Thousands lose licences as teenage drivers fall foul of six-point rule

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Thousands of teenagers had their driving licences revoked in the past five years after receiving at least six penalty points, new figures show.

DVLA data issued in response to a Freedom of Information request by Co-op Insurance revealed that 2,105 current provisional licence-holders aged 17-19 had fallen foul of the six-point rule between November 2011 and November 2016.

A total of 5,853 motorists aged up to 25 lost their licences over the period.

The figures only relate to motorists who had a full licence revoked after clocking up at least six points within two years of passing their tests and have since received a provisional licence. They have to retake both theory and practical tests to get back a full licence.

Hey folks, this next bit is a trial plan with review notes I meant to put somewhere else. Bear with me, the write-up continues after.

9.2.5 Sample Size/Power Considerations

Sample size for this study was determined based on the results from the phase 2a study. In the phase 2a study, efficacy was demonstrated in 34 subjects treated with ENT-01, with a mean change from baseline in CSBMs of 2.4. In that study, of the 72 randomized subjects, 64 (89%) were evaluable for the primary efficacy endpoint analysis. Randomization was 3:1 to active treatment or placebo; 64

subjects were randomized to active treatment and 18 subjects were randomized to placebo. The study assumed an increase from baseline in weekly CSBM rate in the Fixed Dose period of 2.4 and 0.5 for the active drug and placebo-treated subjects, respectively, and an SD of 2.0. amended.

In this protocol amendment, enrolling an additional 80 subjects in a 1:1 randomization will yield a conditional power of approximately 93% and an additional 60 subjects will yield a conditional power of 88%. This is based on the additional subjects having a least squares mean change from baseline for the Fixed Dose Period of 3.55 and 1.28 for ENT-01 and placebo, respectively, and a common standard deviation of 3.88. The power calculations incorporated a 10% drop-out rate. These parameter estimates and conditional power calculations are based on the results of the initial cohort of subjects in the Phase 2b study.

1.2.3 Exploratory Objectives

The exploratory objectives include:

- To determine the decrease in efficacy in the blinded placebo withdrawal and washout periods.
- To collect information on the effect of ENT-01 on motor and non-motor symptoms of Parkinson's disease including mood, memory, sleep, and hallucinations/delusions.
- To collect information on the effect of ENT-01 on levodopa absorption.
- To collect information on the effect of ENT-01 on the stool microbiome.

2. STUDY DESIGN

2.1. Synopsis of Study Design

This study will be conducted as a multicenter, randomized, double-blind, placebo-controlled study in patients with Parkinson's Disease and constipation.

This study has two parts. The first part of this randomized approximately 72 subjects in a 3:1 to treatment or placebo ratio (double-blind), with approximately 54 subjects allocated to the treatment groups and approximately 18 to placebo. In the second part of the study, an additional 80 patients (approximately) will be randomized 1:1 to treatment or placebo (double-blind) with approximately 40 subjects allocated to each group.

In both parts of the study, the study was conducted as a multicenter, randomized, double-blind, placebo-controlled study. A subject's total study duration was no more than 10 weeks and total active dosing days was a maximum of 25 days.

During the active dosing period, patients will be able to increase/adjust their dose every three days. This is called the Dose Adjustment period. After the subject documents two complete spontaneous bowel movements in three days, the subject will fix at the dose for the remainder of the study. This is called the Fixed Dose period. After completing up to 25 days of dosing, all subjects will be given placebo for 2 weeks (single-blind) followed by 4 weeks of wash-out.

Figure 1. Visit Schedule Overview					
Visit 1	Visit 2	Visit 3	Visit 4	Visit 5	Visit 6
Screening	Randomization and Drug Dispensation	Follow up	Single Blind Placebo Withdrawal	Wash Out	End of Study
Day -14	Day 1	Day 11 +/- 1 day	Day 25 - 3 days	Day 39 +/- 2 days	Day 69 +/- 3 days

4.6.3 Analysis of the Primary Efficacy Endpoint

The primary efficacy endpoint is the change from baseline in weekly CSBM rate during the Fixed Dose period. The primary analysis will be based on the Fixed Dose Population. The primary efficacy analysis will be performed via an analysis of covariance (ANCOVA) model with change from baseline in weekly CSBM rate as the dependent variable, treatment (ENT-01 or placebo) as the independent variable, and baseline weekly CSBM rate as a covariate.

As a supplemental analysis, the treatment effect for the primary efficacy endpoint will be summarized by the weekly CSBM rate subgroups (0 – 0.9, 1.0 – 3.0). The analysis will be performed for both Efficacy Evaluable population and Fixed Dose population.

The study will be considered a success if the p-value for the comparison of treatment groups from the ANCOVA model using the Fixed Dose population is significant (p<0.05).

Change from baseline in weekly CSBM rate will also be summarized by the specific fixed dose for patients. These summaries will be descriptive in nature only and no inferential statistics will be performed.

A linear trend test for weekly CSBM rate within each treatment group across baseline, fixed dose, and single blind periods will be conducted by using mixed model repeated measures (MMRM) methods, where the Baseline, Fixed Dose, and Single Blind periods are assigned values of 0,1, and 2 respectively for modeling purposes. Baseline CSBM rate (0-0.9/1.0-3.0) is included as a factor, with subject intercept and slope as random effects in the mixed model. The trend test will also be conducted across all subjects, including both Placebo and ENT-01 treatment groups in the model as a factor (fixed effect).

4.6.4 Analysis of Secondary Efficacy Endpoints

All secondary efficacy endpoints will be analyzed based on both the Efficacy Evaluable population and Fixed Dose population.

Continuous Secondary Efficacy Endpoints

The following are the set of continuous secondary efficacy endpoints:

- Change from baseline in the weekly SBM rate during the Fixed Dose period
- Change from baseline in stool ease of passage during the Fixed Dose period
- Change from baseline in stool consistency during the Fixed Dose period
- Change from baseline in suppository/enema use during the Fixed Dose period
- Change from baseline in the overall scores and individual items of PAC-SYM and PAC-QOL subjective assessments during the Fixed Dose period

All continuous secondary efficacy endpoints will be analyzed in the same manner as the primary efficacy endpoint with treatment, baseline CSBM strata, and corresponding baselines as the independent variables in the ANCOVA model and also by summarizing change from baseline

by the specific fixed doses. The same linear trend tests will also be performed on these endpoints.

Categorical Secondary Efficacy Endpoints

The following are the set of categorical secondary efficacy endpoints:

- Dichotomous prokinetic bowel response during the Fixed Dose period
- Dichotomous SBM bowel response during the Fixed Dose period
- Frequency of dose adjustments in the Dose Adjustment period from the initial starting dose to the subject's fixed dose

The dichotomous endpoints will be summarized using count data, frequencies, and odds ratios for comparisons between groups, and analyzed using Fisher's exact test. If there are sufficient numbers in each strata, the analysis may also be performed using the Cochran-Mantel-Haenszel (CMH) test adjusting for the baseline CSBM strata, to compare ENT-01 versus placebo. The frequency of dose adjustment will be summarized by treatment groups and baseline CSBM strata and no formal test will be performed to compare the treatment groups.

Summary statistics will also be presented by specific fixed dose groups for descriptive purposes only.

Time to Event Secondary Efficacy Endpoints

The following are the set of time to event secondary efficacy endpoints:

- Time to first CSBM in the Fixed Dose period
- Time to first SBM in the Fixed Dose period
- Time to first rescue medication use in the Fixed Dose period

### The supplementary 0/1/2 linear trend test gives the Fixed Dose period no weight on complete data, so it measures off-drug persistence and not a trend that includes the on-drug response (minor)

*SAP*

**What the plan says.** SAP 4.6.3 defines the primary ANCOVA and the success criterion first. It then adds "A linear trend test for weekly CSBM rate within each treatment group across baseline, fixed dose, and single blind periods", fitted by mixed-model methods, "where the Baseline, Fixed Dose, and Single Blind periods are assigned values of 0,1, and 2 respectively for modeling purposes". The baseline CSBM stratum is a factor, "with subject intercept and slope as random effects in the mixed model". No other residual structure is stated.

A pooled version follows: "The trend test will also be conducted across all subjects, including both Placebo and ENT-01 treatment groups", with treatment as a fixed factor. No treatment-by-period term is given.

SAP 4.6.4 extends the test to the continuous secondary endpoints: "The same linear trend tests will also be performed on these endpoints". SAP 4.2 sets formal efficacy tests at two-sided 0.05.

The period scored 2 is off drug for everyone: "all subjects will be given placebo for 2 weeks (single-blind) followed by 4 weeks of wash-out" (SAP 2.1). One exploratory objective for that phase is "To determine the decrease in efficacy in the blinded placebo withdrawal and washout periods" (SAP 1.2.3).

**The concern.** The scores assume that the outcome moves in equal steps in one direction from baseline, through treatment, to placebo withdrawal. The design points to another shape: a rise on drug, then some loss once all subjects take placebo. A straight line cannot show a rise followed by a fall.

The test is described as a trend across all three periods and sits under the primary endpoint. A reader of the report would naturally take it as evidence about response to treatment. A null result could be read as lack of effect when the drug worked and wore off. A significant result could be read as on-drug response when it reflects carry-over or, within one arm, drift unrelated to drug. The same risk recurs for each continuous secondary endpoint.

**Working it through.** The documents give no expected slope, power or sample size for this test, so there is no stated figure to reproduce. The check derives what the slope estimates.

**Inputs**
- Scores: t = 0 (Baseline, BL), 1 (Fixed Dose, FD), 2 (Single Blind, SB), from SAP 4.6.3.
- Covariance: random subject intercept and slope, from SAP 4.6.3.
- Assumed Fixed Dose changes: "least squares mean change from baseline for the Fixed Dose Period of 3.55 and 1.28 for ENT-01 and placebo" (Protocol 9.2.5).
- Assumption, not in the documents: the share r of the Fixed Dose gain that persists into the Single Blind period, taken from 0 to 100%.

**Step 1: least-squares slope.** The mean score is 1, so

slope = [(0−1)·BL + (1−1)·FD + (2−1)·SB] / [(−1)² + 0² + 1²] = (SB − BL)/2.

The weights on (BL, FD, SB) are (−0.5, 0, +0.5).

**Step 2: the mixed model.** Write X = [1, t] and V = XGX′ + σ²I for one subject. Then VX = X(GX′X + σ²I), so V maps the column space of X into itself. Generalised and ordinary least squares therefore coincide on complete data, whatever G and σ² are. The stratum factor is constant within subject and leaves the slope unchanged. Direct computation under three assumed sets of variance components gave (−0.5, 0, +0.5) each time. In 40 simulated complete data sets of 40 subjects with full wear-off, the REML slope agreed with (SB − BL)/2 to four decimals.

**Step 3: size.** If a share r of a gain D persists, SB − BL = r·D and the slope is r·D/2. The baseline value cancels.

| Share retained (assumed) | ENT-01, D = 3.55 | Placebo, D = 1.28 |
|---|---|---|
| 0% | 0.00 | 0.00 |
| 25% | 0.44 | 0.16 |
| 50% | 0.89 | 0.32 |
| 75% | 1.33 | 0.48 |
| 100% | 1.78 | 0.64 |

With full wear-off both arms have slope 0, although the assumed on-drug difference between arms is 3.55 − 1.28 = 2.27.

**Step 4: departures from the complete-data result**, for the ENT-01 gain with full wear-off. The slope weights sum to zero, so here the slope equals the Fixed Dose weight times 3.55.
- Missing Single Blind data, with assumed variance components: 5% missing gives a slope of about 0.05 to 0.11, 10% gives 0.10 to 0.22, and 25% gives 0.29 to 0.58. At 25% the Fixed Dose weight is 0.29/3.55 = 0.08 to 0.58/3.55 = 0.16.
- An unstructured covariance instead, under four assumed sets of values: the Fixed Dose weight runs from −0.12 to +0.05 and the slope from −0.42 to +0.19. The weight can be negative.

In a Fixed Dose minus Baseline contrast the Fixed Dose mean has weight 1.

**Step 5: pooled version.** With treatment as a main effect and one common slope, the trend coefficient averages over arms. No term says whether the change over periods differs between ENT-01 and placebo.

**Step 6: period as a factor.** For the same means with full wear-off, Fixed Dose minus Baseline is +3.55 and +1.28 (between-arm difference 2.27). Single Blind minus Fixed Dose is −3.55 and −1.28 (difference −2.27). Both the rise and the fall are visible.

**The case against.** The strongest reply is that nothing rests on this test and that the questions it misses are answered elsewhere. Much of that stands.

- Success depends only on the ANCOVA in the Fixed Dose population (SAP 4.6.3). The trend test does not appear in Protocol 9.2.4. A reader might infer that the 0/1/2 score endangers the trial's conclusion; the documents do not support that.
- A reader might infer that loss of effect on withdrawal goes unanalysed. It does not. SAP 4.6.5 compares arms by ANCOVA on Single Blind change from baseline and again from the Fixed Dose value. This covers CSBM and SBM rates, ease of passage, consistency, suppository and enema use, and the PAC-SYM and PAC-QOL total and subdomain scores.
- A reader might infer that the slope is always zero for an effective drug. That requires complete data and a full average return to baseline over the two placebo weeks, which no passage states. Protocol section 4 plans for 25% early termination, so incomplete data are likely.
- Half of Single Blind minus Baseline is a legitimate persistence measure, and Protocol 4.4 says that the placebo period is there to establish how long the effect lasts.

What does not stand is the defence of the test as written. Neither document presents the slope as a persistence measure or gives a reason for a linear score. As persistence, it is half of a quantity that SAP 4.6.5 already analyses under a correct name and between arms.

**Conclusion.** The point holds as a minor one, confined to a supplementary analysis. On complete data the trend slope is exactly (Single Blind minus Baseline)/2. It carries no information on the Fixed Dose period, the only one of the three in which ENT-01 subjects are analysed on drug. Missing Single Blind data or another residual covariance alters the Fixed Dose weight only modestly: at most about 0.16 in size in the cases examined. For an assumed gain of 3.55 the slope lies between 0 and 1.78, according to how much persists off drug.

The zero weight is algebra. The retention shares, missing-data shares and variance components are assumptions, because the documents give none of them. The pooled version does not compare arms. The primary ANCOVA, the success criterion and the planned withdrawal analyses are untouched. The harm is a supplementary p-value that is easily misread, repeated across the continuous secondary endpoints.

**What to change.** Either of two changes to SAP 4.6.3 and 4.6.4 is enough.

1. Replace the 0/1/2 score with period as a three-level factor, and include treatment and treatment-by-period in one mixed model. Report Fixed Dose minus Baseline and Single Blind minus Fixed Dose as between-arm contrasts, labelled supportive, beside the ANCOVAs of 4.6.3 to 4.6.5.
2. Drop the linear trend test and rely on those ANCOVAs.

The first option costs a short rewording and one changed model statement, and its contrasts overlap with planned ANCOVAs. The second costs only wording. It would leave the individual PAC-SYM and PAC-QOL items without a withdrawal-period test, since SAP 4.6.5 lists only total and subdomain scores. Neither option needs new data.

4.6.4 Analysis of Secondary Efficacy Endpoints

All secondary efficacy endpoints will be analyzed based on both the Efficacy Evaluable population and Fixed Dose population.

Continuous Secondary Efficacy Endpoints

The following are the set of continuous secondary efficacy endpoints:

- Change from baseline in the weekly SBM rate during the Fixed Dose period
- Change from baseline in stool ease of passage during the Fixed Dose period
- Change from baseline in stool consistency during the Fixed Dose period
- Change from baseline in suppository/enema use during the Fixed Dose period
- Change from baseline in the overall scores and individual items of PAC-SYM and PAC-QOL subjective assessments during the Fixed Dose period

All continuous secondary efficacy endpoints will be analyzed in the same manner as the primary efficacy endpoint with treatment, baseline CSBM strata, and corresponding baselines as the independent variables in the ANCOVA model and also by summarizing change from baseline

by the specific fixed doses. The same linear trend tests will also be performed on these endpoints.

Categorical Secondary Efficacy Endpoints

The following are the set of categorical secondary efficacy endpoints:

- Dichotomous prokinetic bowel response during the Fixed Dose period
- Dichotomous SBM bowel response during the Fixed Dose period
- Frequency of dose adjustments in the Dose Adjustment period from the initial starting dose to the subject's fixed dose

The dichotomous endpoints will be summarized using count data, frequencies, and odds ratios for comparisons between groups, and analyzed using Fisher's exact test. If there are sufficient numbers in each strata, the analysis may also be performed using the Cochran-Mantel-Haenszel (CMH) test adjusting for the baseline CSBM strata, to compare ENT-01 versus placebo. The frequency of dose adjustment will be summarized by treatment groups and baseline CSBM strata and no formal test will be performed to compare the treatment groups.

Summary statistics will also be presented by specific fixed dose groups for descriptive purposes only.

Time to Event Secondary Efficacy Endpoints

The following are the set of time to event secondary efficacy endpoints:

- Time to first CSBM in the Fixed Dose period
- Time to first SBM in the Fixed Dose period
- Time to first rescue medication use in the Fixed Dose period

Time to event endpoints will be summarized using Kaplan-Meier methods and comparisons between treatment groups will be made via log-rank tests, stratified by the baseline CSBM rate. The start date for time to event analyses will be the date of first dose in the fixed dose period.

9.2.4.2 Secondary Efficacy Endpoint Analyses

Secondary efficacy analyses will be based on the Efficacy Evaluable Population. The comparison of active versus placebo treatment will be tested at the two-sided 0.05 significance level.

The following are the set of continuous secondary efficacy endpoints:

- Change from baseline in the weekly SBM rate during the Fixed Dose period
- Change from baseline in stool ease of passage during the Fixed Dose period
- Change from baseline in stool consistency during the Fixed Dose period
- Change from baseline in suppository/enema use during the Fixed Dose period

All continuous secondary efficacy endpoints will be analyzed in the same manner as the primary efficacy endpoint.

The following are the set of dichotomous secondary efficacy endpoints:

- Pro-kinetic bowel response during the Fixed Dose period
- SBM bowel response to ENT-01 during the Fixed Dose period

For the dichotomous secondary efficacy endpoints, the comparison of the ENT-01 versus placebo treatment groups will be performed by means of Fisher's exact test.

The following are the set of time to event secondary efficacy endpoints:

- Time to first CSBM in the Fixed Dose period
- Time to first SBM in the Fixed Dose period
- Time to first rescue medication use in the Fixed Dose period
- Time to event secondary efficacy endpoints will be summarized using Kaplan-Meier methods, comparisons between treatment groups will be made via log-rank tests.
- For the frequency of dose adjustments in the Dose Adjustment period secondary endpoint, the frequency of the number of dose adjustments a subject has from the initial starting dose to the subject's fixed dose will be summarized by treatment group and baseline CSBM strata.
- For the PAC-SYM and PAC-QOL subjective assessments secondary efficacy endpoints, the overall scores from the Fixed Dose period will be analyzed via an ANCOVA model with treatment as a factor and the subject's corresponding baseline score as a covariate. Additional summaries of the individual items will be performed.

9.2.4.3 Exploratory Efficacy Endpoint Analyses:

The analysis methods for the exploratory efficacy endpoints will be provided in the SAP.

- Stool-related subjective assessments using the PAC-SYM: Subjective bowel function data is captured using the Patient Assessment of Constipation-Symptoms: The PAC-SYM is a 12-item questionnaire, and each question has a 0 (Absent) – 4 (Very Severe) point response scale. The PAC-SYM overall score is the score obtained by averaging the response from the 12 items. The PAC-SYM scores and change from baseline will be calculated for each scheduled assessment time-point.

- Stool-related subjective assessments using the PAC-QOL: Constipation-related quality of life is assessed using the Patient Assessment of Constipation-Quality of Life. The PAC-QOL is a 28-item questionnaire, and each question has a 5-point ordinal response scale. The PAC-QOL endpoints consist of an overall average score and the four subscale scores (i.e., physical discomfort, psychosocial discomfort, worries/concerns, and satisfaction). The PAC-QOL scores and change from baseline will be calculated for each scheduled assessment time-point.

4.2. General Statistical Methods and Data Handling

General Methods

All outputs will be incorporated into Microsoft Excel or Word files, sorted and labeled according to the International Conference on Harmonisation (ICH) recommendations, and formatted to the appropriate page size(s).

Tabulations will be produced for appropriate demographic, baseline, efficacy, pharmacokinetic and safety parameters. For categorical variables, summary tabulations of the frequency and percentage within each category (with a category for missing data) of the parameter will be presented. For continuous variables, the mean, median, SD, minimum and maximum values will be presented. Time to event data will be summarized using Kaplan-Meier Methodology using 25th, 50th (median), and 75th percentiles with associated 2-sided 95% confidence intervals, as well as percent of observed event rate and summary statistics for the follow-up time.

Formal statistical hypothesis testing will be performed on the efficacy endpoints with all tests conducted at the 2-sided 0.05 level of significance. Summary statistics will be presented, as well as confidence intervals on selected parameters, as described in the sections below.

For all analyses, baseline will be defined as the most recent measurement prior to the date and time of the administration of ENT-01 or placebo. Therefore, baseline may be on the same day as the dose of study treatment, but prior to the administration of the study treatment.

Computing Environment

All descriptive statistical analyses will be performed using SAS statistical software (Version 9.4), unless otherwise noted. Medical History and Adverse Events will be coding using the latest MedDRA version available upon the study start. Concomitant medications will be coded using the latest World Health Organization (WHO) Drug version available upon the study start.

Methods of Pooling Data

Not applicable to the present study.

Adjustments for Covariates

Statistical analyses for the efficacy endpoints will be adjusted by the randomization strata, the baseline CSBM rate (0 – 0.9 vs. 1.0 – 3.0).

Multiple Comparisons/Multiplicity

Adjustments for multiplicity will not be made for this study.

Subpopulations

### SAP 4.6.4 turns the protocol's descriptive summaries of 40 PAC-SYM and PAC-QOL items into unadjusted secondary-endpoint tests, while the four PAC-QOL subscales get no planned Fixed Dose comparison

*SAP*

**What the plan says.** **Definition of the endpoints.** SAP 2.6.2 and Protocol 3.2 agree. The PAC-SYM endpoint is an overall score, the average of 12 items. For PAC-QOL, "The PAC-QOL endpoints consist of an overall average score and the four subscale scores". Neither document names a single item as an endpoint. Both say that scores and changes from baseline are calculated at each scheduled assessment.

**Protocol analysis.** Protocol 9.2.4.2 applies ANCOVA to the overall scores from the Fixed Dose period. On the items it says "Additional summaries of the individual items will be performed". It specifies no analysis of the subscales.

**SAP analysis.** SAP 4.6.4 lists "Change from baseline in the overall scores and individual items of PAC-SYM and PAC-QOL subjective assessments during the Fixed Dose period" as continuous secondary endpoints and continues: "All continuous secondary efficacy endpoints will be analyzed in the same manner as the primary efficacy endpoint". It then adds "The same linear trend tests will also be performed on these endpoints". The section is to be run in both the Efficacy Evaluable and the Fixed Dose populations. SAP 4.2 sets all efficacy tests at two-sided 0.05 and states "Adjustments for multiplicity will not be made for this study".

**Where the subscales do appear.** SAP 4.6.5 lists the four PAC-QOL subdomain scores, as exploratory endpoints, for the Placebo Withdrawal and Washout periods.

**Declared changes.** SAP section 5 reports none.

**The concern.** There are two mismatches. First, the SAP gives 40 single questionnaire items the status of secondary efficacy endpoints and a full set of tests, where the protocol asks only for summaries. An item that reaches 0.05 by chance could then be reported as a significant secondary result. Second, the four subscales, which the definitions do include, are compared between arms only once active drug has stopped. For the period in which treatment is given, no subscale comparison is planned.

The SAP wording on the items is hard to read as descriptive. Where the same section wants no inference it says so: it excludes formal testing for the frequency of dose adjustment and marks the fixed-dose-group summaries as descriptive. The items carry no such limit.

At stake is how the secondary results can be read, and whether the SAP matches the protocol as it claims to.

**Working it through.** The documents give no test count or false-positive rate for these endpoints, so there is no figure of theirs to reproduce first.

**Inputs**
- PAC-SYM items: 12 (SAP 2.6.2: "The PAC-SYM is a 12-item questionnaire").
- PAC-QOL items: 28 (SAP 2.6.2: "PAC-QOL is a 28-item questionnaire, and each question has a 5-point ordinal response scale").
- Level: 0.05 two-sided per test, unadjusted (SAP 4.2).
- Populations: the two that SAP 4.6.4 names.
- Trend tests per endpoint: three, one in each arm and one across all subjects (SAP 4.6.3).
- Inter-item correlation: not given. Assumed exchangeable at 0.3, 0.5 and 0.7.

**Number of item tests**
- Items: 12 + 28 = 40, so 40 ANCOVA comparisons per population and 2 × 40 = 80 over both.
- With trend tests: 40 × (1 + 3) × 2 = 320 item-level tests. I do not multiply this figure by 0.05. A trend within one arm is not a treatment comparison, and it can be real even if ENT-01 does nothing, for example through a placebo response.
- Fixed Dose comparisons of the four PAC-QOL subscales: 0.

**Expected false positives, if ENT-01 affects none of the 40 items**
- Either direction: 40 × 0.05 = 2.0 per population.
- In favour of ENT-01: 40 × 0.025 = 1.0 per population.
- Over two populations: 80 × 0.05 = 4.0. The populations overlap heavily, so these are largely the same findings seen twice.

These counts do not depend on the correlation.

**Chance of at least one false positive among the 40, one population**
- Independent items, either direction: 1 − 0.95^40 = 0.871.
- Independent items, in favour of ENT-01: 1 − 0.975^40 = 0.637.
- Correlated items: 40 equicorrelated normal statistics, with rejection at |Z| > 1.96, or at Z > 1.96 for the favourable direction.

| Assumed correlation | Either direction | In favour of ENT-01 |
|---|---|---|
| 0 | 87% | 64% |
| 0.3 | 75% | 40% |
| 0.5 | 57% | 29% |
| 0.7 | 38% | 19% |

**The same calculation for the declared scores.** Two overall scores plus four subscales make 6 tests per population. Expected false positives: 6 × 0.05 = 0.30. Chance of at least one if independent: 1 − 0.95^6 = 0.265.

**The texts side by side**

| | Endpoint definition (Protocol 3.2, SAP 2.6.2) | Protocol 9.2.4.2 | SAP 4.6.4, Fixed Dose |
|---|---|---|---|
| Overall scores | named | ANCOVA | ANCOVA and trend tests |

The most common age for a young driver to have their licence revoked was 19, with 1,162 cases.

Drivers can be given six points for offences such as being caught speeding twice or one incident of driving an uninsured vehicle.

Steve Kerrigan, head of telematics at Co-op Insurance, said: "Young drivers really need to think about their driving behaviours when they sit behind the wheel, and make both theirs and other road users' safety a priority.

"Whilst the majority of young drivers are safe on the roads, nearly 6,000 young people have lost their licences due to the points rule since 2011 and this number needs to reduce.

"We can all make mistakes, especially in the earlier stages of our driving journey, however the sooner drivers make steps to drive as safely as they can, the less chance they will have of ever being in trouble with the law when it comes to their road use."